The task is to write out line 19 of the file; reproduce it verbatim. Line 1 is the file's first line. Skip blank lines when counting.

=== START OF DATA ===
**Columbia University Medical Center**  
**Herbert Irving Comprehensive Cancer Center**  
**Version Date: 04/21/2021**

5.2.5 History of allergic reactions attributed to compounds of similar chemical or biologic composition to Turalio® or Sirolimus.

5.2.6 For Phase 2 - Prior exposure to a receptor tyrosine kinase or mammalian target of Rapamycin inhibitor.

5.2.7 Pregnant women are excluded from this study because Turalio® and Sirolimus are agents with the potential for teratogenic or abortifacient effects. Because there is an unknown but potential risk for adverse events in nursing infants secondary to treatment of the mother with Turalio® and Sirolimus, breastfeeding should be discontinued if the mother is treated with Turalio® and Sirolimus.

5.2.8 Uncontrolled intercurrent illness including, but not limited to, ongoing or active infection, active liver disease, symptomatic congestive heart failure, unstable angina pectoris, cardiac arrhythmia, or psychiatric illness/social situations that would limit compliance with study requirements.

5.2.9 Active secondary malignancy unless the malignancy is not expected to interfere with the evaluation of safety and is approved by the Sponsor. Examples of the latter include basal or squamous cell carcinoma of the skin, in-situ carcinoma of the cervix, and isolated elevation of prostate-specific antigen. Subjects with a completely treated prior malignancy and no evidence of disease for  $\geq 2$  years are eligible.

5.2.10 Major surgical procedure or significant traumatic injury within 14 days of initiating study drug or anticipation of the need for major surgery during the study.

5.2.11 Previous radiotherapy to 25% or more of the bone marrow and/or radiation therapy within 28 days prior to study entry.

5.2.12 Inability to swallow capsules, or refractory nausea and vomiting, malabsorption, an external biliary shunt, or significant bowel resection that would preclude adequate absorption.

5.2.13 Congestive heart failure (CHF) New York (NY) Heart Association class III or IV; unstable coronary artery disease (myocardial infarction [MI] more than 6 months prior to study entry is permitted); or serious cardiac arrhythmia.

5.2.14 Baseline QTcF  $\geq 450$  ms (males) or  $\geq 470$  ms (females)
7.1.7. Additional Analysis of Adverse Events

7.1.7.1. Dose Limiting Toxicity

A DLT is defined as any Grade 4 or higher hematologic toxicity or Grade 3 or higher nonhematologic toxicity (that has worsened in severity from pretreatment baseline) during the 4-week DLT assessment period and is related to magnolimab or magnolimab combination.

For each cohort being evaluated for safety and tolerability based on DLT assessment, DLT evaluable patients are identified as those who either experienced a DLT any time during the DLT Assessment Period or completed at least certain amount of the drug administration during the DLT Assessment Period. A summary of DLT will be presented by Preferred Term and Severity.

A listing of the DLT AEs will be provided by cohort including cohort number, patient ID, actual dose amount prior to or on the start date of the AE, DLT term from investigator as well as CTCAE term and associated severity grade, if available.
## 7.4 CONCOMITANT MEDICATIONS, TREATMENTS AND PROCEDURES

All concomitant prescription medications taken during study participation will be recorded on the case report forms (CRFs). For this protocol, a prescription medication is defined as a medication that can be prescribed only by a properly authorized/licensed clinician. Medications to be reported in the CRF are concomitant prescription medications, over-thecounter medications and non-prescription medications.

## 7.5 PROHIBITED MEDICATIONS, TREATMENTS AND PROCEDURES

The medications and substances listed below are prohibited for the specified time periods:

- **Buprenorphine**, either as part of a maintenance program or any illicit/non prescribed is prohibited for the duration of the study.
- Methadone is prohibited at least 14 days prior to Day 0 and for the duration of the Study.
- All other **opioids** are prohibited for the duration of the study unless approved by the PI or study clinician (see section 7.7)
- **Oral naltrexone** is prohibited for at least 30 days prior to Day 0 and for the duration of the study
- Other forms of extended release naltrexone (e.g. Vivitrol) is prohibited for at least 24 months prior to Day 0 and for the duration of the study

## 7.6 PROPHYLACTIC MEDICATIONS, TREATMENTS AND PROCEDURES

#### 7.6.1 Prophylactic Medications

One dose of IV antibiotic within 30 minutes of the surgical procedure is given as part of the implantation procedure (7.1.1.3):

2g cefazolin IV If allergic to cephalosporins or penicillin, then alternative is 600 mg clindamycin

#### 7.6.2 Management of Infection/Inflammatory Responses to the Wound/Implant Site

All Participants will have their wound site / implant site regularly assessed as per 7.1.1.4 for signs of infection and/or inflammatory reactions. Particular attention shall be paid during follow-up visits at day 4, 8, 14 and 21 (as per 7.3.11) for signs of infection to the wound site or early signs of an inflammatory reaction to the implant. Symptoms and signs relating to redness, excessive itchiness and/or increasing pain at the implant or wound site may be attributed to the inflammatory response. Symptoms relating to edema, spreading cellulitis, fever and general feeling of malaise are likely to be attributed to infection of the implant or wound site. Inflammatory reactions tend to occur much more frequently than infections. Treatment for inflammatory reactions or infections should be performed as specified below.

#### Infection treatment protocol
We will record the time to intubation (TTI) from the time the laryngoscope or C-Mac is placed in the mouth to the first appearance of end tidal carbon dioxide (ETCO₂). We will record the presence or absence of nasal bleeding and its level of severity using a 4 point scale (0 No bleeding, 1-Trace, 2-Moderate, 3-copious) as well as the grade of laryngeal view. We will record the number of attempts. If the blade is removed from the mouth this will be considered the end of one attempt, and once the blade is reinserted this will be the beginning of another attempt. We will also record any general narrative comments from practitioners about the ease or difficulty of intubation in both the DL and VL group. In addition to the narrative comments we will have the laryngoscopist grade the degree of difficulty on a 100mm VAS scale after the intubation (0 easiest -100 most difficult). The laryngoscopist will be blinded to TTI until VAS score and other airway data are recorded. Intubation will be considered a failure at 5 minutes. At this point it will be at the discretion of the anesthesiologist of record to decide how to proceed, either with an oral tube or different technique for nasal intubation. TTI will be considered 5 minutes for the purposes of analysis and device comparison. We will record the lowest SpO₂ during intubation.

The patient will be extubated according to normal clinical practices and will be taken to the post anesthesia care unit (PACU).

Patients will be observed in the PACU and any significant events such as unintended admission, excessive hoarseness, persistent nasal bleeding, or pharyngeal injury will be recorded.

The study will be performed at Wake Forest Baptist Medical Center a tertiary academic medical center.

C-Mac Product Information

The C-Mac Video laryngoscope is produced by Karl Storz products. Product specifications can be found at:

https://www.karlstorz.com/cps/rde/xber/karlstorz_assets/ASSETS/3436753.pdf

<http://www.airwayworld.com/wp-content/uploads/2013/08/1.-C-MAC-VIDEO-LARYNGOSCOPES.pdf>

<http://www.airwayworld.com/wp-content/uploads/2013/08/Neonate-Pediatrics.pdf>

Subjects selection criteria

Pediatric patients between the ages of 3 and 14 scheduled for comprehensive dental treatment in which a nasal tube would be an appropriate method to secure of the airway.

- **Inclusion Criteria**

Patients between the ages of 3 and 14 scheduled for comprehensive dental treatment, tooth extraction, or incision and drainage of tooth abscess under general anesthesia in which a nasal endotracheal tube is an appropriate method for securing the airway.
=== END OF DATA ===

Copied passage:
## 7.4 CONCOMITANT MEDICATIONS, TREATMENTS AND PROCEDURES